wogma rating: Add to “To Watch” list, watch some day (?)
With an interesting albeit borrowed-from-Hollywood concept, 'Kashala Udyachi Baat' makes for a decent TV watch primarily because of the cast and a certain amount of honesty in the story telling. However, the preachiness is bound to put off some.Read more
Before watching the film, the most interesting pull factor about Kashala Udyachi Baat for me was that this was Anupam Kher’s first ever Marathi film. Perhaps one of the most under-utilized actors of our times (partly due to his own doing), the fact that he was said to have dubbed for the film himself was an added bonus. However, Kashala Udyachi Baat, in spite of having an interesting concept at its core, is an unfulfilling effort, primarily because in an effort to get its message across, the film takes to sermonizing.
Aditya Pradhan, played by Sachin Khedekar, is an ambitious, career-obsessed IT professional who has no time for those who should matter most in life. For him, they are a cursory duty that he needs to fulfill on his journey to professional success. Fed up with him when he misses an important event in his daughter’s life, his wife, played by Mrinal Kulkarni, packs her bags and leaves for home with her daughter. Groundhog Day then takes over for a while as Aditya Pradhan is stuck in a time loop – he wakes up every day to the same day, a Sunday – a means for him to savour the finer nuances of life. In comes a mysterious blind stranger, who acts like a beacon for him in his state of the eternal Sunday.
Directed by Pramod Joshi, Kashala Udyachi Baat does have its moments, something that goes without saying. A time loop concept will always be interesting, because there is always a magnetic charm to the idea of non-linearity in life. However, when the time loop is over-done, the concept can begin to grate, much like the cacophony of his neighbours that Aditya Pradhan has to wake up to every Sunday. Adding insult to the injury caused by the draggy screenplay is an item number that really finds no place in this film.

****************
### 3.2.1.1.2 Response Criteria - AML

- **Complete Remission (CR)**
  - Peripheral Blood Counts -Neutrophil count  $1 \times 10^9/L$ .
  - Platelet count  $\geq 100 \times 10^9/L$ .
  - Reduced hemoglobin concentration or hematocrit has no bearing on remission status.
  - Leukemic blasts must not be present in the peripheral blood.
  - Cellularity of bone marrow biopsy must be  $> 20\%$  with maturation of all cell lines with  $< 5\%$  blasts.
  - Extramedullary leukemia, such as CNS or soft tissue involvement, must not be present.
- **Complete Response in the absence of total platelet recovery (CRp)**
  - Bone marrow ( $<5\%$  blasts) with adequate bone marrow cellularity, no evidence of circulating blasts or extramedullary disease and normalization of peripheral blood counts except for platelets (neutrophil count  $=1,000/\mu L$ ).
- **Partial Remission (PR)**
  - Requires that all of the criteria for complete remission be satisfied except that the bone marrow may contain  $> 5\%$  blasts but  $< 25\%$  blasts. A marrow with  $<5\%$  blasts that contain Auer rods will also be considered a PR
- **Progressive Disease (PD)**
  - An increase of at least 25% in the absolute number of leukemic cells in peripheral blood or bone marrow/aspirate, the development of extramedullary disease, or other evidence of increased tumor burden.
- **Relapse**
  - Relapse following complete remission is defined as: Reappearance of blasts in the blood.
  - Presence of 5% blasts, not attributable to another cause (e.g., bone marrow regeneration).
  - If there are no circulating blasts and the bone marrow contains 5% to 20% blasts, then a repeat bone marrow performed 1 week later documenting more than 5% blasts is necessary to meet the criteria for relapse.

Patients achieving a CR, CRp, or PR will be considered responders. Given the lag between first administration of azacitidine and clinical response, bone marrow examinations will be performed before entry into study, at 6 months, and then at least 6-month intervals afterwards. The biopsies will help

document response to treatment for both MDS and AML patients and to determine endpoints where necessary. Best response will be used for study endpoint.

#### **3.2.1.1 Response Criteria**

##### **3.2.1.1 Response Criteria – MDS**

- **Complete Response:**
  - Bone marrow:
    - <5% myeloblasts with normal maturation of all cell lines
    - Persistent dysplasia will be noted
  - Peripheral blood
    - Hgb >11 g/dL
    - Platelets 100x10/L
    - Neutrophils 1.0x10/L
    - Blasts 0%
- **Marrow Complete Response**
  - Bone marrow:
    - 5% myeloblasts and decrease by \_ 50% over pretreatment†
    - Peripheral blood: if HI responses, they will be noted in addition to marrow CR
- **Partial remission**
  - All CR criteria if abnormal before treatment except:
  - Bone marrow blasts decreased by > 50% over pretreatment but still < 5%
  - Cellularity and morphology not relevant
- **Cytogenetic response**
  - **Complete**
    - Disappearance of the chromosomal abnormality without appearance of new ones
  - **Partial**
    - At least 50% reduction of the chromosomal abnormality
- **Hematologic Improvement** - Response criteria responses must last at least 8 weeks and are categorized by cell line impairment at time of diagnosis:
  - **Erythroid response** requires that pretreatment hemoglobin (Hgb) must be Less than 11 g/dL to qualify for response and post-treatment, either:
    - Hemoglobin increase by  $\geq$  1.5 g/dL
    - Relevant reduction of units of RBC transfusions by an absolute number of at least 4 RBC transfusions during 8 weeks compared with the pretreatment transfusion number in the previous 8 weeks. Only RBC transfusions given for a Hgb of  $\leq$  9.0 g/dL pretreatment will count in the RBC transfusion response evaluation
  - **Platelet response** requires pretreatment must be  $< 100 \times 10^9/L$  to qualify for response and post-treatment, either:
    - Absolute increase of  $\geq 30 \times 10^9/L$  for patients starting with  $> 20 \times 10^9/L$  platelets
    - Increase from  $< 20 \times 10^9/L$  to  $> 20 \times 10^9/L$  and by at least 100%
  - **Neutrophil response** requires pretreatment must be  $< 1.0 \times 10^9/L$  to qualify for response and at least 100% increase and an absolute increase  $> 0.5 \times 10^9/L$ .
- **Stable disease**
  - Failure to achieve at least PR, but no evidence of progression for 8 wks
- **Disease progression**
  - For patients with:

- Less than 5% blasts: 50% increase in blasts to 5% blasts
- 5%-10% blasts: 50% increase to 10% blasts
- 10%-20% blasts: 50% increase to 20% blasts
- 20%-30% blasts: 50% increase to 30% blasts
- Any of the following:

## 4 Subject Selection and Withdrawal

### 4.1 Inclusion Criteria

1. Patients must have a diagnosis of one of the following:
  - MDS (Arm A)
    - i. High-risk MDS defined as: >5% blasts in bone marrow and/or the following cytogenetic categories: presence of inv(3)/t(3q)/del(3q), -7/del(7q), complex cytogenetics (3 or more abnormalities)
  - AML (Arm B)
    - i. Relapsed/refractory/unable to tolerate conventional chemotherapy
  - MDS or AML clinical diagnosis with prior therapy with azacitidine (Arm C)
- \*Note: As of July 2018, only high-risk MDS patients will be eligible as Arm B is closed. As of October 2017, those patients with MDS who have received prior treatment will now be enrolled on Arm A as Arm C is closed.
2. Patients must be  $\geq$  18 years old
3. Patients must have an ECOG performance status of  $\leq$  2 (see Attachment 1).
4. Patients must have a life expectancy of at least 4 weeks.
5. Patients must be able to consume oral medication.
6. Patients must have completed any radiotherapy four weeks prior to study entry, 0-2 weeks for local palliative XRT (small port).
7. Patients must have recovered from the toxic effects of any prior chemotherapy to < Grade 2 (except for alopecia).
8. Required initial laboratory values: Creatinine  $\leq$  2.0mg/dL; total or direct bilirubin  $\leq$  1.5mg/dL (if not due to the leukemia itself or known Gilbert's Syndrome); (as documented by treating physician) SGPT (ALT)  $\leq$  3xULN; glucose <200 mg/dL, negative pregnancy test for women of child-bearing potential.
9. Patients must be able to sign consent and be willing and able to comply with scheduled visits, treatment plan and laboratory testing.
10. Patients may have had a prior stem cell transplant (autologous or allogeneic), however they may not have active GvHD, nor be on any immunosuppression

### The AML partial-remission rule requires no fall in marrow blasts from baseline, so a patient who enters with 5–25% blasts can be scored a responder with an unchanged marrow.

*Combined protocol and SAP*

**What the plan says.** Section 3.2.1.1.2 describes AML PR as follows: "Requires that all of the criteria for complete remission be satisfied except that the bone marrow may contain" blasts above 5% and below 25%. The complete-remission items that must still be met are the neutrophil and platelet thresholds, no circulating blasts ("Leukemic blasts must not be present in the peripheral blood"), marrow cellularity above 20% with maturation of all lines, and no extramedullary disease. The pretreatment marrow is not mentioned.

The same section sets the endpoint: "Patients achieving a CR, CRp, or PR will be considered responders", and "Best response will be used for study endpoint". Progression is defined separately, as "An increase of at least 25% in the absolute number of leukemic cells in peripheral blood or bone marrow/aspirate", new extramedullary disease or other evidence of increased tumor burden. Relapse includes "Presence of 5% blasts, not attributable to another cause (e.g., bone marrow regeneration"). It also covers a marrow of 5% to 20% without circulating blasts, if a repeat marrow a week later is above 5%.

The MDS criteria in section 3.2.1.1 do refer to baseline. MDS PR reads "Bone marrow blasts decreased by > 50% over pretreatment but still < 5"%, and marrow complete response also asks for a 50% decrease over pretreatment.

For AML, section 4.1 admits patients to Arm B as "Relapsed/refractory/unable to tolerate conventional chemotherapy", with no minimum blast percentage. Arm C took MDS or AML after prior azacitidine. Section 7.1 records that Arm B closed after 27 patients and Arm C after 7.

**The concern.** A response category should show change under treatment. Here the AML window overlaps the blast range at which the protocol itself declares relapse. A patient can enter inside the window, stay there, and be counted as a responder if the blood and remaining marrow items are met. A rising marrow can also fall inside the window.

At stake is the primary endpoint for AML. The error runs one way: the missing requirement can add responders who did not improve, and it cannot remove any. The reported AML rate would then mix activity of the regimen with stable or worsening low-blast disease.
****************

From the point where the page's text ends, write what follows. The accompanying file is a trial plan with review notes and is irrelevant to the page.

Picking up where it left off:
Sachin Khedekar is a talented actor, of that there is no doubt. In fact, one can often see why he was chosen to play this part. He is a natural when it comes to showing the exasperation that an ordinary man can feel with his life. However, he is one of those actors who continuously needs to be reined in, because over-the-top comes as naturally to him as subtle does. Mrinal Kulkarni is another actor who I am extremely fond of simply because of the presence that she exudes. Though she doesn’t get much to do in this film, her appearance is always a joy.
Anupam Kher does a fairly decent job, even with his Marathi, although it did seem a little stilted. I also often got the feeling that it wasn’t his voice at all, although that could be just my imagination. What is good to see is that actors like him and Naseeruddin Shah (in Deool) are featuring in Marathi films. Hopefully, this will provide the much-needed fillip to an industry that deserves it.
Apart from the said item number, Kashala Udyachi Baat feels like an honest effort. What happens invariably though, is that the film veers towards being preachy and moralizing. Yes, there is more to life than work and success. But hammering it on the audience’s head might not entirely get the message across. The film looks and feels right, but mediocre writing will always sink a film, no matter what.
The film is a half-decent effort, but a sharper, more insightful screenplay would have made it truly worth a watch. As it stands though, the film is really just something you could switch to on TV if the other options are re-telecasts of Golmaal or Ghajini.
This review is by guest reviewer Pradeep Menon. Pradeep is a filmmaker and a dreamer. He loves books, rain, winters, tea and his parents. Cinema, however, is the only truth he believes in. He breathes and bleeds film, mostly in hues of saffron, white, green and blue. You can watch his short films at www.youtube.com/cyberpradeep.
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